Some fertilizer blends are labeled for specific types of plants, but most important is fertilizing often enough, but not too often. The balance isn't critical. You do want to make sure that your soil is not too acidic or basic. For this reason, it is worth avoiding applying a fertilizer made for a plant that needs acidic soil like a rhododendron or azalea on other plants.

What's more, with a lot of plants, you don't need to fertilize at all. With vegetables and fruits such as growing tomatoes, however, its is worth watching closely and keeping up with feedings. If you've already improved your ground over time with nutrient-rich compost, fertilizer and other amendments in years past, it may need less help. If you're using fresh, unfertilized potting soil, you'll need to start from scratch.

Some vegan fertilizers are organic, produced from plants, some are synthetic, meaning they are nutrients manufactured and sold just for your garden, like vitamin pills—in powder, slow-acting pellet, or liquid form. The source and form of fertilizers makes no difference to your plants, say university experts.

Some gardeners hate to use chemical fertilizers instead of organic substances from plants or animals, but according to Oregon State, plants can benefit just fine from either. Some gardeners say it is ideal to use a combination of both.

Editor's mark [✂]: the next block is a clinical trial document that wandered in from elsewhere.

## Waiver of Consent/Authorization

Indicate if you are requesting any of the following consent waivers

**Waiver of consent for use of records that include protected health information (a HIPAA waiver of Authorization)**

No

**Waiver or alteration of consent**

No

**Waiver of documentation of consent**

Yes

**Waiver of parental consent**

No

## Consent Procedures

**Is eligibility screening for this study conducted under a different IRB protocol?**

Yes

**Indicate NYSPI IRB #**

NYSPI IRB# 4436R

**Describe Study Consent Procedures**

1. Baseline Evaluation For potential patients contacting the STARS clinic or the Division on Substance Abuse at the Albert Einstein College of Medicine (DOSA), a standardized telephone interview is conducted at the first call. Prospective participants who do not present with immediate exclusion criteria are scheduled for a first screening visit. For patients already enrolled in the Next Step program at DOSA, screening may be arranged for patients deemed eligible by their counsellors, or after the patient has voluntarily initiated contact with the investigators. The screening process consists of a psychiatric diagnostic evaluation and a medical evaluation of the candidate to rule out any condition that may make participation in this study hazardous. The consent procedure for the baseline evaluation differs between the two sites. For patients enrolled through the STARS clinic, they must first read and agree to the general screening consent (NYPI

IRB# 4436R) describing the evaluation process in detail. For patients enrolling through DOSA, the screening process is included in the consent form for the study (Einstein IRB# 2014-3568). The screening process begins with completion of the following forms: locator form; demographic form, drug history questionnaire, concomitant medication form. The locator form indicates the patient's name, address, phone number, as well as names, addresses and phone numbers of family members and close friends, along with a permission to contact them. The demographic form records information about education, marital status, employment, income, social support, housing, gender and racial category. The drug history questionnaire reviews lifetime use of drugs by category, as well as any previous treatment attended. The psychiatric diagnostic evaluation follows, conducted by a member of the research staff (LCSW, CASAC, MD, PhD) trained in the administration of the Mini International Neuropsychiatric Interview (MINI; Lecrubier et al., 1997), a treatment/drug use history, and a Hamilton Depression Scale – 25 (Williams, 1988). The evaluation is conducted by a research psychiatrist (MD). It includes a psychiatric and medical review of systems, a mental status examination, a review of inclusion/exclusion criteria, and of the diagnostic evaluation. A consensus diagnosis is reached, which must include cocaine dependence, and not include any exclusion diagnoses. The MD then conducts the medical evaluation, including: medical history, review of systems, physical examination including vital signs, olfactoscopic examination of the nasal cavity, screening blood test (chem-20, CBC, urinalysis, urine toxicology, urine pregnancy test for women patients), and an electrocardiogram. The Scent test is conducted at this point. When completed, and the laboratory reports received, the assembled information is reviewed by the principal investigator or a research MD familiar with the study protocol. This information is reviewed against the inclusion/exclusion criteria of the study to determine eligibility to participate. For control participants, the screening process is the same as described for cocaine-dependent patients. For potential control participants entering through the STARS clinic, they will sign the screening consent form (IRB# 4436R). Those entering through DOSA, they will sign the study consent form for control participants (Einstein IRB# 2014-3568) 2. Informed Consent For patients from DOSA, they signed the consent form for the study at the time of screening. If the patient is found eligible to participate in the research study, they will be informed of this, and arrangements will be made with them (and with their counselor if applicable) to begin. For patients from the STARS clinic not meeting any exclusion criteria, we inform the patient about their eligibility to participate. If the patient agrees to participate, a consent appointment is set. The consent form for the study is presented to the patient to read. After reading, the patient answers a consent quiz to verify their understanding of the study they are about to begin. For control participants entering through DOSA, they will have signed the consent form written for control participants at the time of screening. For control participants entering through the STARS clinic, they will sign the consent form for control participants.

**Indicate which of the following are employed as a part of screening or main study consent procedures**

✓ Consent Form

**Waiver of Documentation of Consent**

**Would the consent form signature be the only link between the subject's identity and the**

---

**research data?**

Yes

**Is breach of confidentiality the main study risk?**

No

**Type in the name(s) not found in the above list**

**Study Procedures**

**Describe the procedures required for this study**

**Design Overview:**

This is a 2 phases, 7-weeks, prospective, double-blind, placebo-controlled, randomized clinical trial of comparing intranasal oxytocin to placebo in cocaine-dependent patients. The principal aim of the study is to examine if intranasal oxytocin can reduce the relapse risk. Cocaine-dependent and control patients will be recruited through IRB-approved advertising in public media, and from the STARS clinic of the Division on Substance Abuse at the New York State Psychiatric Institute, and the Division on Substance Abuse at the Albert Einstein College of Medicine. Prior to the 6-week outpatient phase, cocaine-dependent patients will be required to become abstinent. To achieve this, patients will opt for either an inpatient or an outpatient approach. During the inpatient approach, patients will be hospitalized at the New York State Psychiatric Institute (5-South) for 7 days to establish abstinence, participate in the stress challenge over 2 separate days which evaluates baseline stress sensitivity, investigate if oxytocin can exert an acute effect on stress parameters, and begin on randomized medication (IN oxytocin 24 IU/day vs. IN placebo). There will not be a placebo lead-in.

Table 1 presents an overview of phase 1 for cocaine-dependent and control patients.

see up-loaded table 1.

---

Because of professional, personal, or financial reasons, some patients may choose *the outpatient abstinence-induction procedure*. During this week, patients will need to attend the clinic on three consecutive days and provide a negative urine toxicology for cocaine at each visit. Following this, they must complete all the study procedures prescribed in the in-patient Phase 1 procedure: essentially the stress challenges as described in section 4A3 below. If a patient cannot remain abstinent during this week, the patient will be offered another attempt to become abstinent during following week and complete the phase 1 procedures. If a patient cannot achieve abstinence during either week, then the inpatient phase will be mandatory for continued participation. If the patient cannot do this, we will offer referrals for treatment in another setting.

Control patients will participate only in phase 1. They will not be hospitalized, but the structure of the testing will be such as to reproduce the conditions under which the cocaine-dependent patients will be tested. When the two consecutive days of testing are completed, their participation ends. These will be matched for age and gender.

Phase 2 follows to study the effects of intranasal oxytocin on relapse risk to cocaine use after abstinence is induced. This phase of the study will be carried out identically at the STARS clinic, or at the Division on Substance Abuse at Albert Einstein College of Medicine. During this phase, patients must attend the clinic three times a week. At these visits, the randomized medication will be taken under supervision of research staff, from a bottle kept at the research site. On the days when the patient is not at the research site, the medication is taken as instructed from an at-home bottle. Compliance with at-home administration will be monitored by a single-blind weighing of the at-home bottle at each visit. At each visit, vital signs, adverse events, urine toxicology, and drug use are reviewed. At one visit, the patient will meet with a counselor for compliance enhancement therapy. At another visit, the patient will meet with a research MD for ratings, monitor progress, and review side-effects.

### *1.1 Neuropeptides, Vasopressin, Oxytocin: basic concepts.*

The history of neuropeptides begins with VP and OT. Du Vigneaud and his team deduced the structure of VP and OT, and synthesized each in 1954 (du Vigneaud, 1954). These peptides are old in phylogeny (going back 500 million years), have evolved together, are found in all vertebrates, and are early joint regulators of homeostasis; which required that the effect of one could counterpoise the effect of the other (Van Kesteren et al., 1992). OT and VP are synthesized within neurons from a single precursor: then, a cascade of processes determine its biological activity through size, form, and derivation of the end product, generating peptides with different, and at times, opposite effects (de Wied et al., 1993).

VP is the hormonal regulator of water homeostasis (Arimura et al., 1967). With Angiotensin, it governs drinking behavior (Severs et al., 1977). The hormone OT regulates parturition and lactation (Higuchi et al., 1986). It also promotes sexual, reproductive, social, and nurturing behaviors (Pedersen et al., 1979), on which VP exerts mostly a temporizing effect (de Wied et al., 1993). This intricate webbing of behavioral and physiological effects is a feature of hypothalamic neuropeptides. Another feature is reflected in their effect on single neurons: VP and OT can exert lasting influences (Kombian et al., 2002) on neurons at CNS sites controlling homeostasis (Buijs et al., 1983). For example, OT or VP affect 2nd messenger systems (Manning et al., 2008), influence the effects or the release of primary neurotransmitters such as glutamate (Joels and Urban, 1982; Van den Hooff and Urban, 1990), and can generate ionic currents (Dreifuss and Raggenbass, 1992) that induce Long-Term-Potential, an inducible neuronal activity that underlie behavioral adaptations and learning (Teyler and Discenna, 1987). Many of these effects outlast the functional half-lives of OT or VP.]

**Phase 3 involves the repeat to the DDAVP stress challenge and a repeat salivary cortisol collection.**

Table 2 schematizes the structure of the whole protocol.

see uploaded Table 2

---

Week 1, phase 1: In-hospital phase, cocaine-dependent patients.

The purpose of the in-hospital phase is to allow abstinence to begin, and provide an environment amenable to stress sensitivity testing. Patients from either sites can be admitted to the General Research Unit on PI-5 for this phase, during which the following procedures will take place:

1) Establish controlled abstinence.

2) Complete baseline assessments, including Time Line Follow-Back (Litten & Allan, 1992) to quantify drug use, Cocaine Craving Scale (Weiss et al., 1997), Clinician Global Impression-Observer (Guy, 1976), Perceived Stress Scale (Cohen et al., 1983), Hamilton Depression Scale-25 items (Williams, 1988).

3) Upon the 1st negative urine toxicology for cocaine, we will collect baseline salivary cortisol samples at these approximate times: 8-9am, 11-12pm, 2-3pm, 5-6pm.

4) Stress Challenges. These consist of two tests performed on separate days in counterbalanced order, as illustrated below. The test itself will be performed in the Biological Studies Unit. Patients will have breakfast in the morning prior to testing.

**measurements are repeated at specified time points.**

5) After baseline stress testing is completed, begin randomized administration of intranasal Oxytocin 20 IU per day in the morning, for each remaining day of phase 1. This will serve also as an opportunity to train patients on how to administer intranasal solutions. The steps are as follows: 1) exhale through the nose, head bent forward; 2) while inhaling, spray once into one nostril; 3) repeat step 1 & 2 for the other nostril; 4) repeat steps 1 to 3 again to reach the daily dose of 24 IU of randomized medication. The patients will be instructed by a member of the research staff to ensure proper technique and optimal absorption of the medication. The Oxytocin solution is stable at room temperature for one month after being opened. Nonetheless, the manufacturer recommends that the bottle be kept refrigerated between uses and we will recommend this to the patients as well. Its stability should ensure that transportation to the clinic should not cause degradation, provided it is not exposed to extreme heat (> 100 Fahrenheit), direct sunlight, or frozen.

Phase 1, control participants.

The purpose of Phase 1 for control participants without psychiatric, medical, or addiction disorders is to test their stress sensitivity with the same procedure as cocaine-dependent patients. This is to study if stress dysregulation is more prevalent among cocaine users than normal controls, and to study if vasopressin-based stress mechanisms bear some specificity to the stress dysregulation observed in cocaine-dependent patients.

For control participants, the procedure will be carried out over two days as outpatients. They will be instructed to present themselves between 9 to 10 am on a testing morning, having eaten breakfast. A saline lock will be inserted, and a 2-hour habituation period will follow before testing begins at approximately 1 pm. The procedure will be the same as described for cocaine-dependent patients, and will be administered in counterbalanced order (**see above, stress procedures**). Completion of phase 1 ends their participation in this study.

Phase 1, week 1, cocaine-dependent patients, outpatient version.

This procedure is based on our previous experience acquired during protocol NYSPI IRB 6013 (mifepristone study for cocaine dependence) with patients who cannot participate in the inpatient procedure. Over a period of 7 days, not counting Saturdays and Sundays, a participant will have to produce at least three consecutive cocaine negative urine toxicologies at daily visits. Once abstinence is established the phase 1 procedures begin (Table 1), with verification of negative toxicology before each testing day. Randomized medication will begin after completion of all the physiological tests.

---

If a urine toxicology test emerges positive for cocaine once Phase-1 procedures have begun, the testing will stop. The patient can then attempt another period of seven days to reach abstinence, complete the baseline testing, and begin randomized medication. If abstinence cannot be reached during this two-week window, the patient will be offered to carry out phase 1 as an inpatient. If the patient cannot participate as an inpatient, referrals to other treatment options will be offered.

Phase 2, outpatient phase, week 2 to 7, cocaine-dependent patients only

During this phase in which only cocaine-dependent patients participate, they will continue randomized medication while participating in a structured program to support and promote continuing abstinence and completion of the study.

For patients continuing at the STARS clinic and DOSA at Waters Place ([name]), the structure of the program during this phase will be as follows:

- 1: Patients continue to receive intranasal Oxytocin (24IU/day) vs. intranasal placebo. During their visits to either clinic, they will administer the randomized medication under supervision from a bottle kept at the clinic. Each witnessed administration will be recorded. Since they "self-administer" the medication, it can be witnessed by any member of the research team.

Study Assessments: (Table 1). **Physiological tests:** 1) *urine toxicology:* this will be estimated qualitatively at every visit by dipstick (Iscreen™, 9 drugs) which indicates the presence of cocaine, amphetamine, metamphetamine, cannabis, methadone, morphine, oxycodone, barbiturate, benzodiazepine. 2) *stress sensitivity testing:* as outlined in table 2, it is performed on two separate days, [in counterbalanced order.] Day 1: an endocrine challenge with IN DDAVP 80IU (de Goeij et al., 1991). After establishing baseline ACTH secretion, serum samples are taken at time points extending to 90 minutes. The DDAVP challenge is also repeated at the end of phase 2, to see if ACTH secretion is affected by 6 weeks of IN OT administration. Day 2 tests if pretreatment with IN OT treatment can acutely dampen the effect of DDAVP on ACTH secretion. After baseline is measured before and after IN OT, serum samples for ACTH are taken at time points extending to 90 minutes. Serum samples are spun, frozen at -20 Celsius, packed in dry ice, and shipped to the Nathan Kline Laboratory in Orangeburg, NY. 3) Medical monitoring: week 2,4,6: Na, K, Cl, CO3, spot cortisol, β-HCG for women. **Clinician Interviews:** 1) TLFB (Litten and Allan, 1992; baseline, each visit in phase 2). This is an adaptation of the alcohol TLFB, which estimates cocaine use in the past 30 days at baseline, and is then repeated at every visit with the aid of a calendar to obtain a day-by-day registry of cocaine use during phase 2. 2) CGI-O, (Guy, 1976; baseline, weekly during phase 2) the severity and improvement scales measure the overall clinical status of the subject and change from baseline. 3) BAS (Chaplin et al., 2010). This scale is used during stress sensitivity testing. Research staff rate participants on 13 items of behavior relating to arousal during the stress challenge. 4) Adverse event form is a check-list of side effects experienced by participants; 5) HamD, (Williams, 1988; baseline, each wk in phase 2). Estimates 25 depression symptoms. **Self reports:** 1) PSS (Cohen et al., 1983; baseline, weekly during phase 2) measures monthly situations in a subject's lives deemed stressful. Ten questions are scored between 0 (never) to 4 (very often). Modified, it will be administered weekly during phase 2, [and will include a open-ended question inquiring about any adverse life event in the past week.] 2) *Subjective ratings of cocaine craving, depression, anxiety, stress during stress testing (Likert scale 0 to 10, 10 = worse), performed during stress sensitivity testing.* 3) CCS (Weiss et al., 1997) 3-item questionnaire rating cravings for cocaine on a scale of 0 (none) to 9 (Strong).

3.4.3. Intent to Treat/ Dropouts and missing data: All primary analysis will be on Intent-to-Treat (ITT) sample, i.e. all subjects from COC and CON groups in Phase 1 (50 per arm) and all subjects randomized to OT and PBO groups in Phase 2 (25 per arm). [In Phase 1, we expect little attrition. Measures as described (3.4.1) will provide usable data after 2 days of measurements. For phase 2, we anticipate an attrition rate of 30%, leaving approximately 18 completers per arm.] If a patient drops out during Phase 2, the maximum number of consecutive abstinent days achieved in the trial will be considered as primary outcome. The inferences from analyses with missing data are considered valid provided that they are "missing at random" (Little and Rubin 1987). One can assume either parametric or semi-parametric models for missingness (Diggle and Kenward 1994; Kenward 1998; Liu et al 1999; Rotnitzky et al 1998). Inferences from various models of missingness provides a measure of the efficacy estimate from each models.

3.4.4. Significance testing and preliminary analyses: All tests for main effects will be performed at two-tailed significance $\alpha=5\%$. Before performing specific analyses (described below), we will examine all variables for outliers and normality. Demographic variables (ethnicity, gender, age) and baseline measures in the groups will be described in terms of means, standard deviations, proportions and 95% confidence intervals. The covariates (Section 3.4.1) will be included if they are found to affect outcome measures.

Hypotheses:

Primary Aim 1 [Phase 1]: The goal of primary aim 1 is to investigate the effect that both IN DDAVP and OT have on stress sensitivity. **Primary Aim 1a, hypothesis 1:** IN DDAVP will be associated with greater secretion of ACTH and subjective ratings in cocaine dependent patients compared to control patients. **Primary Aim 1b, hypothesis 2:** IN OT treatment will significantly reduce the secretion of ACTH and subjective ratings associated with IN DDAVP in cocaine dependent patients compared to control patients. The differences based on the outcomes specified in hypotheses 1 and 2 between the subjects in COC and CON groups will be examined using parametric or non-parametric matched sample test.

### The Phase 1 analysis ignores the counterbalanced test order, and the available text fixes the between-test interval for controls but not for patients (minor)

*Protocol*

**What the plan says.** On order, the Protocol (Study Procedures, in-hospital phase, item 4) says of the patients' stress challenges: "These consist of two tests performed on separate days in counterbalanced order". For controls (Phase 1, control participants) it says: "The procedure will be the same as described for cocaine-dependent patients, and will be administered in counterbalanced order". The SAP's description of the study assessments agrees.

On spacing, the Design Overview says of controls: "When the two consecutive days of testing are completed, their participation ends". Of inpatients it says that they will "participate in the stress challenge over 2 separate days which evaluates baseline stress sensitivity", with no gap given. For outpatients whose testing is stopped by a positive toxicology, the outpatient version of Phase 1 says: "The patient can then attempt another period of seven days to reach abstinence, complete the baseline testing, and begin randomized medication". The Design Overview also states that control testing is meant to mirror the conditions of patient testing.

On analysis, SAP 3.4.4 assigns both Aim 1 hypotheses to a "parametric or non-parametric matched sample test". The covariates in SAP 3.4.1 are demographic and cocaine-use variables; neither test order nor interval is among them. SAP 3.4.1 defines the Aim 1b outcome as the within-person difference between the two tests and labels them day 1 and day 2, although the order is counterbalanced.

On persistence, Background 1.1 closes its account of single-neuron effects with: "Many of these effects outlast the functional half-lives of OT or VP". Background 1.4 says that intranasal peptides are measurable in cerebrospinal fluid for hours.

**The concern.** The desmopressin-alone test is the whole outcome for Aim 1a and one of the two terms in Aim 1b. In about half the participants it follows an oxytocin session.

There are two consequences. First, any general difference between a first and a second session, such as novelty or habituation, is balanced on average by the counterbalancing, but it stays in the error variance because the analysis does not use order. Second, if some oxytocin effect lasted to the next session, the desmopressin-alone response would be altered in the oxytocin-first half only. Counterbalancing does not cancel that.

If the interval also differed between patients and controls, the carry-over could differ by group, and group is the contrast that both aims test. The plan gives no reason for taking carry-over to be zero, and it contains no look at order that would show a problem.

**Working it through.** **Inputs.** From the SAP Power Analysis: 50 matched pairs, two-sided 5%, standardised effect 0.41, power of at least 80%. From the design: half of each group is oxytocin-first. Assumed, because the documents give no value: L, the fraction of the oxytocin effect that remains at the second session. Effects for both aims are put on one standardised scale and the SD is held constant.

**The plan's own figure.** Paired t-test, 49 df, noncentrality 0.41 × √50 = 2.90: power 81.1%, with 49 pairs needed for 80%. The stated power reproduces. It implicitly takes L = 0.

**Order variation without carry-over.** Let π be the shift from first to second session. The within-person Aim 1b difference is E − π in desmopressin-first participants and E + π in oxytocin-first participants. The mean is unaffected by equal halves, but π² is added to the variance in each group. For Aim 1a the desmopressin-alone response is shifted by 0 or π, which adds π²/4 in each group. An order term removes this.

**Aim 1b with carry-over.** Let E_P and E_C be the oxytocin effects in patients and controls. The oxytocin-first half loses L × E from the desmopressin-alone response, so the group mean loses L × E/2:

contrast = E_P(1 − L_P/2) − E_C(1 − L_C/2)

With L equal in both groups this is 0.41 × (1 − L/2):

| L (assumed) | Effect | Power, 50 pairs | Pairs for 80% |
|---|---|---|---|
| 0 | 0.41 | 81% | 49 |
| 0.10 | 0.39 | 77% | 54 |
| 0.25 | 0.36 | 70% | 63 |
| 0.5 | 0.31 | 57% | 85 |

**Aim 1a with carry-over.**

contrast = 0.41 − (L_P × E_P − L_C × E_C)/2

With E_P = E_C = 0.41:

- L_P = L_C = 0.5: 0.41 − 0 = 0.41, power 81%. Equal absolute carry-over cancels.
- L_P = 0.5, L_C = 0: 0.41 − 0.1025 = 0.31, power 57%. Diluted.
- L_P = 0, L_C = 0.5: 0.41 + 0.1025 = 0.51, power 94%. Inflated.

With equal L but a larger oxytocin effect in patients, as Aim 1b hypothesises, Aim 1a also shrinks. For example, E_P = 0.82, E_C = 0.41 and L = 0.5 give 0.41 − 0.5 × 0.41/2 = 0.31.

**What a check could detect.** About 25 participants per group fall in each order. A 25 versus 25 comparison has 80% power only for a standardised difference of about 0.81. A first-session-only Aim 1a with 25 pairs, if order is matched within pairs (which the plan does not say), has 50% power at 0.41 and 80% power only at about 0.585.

You have less control and certainty with organic products. For example, compost made from broken down plant materials is an excellent soil amendment, and it can contain the essential nutrients. But without testing, it is impossible to know whether your compost has enough nutrients for your plants. Often the concentration is low so that you will also need to add fertilizer vegetable plants and the like.

Organic fertilizers can take longer to break down so they are ready to release nutrients that can be absorbed by plants, and they can degrade. You may need to add the first organic fertilizer treatment weeks before you actually plant, according to The California Garden Web operated by the University of California.

On the plus side, there is less risk of damage from over fertilizing like with a quick fast dose of a chemical fertilizer. It's important to pay attention to dosages with chemical fertilizers to avoid having your plants OD on nutrients, causing leaf burn or worse.

One compromise some gardeners choose is a slow-release chemical fertilizer that feeds plants for months. It allows you to get nutrients added to the soil at the roots after you've planted. And the nitrogen is less likely to run off into your ground water at the end of the season, a risk in some areas if you've applied too much too quickly.

Your soil also needs macronutrients. You can add gypsum if your soil is low in calcium, which can contribute to problem called end rot, such as the brown on the San Marzano in the image below.

San Marzano tomatoes with end rot